How BMW optimises the acoustics in the upcoming i7 electric car
BMW says it is developing the i7 luxury electric car, which is due to be launched on the market later this year, with the aim of combining driving pleasure typical of the brand with a top-class comfort experience.
The acoustics are a central factor in this. The well-being in the interior of the purely electrically driven luxury saloon is to be decisively characterised by keeping disturbing noises away from the occupants. A multitude of possible noise sources has to be taken into account. The test programme that near-production prototypes of the i7 and all other model variants of the future 7 Series undergo as part of the acoustic testing is correspondingly extensive.
At the Munich Research and Innovation Centre (FIZ), the test and development engineers check all sound emissions and immissions of the vehicle. The drive and rolling noises as well as the aeroacoustics and vibration comfort is analysed in detail to record the acoustic properties of the new saloons in all their facets. This also includes the precise tuning of the acoustic pedestrian protection and the drive sound emitted in the interior of the BMW i7, which was developed as part of BMW IconicSounds Electric in a collaboration between the manufacturer and Hollywood film music composer Hans Zimmer.
In the new acoustic test benches in the new FIZ Project House North, which are specially designed to meet the requirements of electromobility, all driving situations can be reproduced realistically. Disturbing noises that the trained ears of the development engineers notice during test drives on the road can be recreated there and specifically eliminated. Roller dynamometers with a unique quiet level and exchangeable pads enable the measurement and validation of drive acoustics as well as rolling noises on all road surfaces relevant to everyday traffic worldwide, BMW said in a recent statement.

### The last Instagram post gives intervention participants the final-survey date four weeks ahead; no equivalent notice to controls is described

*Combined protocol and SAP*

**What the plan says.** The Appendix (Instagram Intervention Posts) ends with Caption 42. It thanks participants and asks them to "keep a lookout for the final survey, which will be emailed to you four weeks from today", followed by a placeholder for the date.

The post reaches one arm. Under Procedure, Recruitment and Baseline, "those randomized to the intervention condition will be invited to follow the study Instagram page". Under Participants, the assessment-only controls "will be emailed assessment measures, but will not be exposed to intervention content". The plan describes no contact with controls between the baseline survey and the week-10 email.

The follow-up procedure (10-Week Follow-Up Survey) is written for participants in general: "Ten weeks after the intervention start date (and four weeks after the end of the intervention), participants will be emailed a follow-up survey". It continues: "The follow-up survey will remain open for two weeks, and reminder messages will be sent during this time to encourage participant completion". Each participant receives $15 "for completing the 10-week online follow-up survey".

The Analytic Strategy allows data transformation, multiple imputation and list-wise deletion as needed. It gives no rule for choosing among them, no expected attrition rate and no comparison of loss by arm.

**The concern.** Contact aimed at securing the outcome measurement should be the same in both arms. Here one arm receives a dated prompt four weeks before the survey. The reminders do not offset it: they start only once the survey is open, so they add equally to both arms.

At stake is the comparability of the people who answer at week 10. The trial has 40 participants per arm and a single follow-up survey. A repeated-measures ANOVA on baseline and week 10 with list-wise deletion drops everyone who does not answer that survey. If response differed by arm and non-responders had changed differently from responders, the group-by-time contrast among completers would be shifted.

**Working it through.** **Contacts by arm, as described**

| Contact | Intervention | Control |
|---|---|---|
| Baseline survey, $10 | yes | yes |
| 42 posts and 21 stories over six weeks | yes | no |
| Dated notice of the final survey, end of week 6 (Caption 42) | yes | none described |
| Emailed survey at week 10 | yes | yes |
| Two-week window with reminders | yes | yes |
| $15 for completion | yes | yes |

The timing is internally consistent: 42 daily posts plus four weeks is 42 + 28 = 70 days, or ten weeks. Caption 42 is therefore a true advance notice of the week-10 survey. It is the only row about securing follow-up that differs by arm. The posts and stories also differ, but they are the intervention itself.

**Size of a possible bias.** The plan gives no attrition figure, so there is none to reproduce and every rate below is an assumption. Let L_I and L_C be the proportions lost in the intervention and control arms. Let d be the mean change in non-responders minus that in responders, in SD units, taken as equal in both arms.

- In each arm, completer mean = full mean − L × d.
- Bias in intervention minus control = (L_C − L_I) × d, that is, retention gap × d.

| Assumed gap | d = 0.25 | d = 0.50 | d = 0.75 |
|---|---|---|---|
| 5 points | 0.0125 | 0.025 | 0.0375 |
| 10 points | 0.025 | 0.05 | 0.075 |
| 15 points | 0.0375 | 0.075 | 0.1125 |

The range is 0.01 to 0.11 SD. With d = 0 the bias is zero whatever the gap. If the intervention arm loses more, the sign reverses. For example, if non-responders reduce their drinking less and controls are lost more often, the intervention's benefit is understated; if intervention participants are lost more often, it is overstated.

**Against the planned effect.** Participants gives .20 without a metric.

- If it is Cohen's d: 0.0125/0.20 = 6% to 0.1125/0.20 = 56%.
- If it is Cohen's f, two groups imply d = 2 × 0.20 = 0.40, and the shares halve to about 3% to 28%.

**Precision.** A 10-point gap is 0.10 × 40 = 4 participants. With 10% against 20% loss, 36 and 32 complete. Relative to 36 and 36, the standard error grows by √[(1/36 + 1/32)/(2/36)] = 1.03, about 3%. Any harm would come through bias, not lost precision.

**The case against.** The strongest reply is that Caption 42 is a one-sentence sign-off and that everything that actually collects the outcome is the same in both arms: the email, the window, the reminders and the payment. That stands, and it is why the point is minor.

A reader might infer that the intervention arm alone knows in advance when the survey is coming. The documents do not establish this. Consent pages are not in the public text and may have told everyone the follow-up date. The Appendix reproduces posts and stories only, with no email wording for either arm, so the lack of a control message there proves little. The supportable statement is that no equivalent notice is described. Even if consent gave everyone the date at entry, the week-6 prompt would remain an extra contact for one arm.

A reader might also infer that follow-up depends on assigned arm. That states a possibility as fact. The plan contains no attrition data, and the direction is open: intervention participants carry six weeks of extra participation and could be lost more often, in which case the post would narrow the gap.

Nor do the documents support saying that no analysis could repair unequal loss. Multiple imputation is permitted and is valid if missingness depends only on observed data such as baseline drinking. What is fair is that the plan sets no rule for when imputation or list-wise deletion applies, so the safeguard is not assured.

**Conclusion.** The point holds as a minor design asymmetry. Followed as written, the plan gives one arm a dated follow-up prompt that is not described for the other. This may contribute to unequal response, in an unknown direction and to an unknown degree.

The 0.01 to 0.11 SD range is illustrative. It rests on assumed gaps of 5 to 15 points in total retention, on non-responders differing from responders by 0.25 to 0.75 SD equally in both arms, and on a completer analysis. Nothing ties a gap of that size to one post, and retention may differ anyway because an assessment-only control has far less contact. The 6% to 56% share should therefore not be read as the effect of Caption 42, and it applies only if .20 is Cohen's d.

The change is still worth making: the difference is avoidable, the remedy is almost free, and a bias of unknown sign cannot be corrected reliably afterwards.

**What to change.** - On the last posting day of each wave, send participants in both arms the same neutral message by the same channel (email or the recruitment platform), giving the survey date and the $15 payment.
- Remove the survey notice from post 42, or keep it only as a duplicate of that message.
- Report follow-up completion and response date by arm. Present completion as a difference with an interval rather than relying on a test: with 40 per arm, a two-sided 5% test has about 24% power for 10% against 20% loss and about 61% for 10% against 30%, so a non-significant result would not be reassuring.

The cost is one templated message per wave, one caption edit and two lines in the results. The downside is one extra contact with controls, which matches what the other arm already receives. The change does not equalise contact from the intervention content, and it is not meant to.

The claim for the i7 is to also meet the high standards of the luxury segment in terms of acoustic comfort. According to BMW, particular emphasis was placed on the silent power delivery of the electric drive. The acoustic optimisation of the electric drive units, the model-specific mounting concept and a newly developed noise encapsulation for the electric motors should contribute to this. The sum of these measures is intended to help the BMW i7 achieve sound decoupling that is effective over a wide frequency range and is intended to ensure maximum acoustic comfort in the interior in all driving situations. The driver of the purely electric luxury saloon always has the choice of enjoying either the characteristic silence of the drive or the BMW IconicSounds Electric from the cooperation with Hans Zimmer.
Increased body rigidity in the front section and tyres with a foam absorber inside for integrated noise insulation is also intended to raise the acoustic and vibration comfort of the new luxury sedans to an optimised level.
Acoustic testing in the climate test rig and the wind tunnel.
To be able to test the effectiveness of all measures even under extreme climatic conditions, the development engineers in the FIZ Project House North use the specially designed acoustic climate test stand. Here, all globally relevant conditions can be simulated and, especially at very low or high temperatures, a wide variety of noise sources such as the acoustics of the air conditioning and ventilation system in the entire vehicle can be analysed and optimised.
Just like the drive and tyre rolling acoustics, the airflow noise can also be reduced in a targeted manner. The aeroacoustics of the i7 is therefore also perfected in the acoustic wind tunnel. The designed body surfaces, flush-integrated door handles and aerodynamically optimised exterior mirrors, as well as the almost completely closed underbody, are intended to contribute not only to the low air resistance of the luxury saloon but also to above-average acoustics.
Innovative materials for optimised noise insulation
In addition to the noises and vibrations emanating from the vehicle itself, it is above all noise sources from outside that impair the comfort experience while driving. In the new acoustic simulator at FIZ Nord, the noise emissions that emanate in everyday traffic, for example from road construction sites or passing trucks, can be simulated under laboratory conditions. There, the vehicle prototypes are exposed to sound from all directions with a multitude of loudspeakers to test the effectiveness of the interior noise insulation.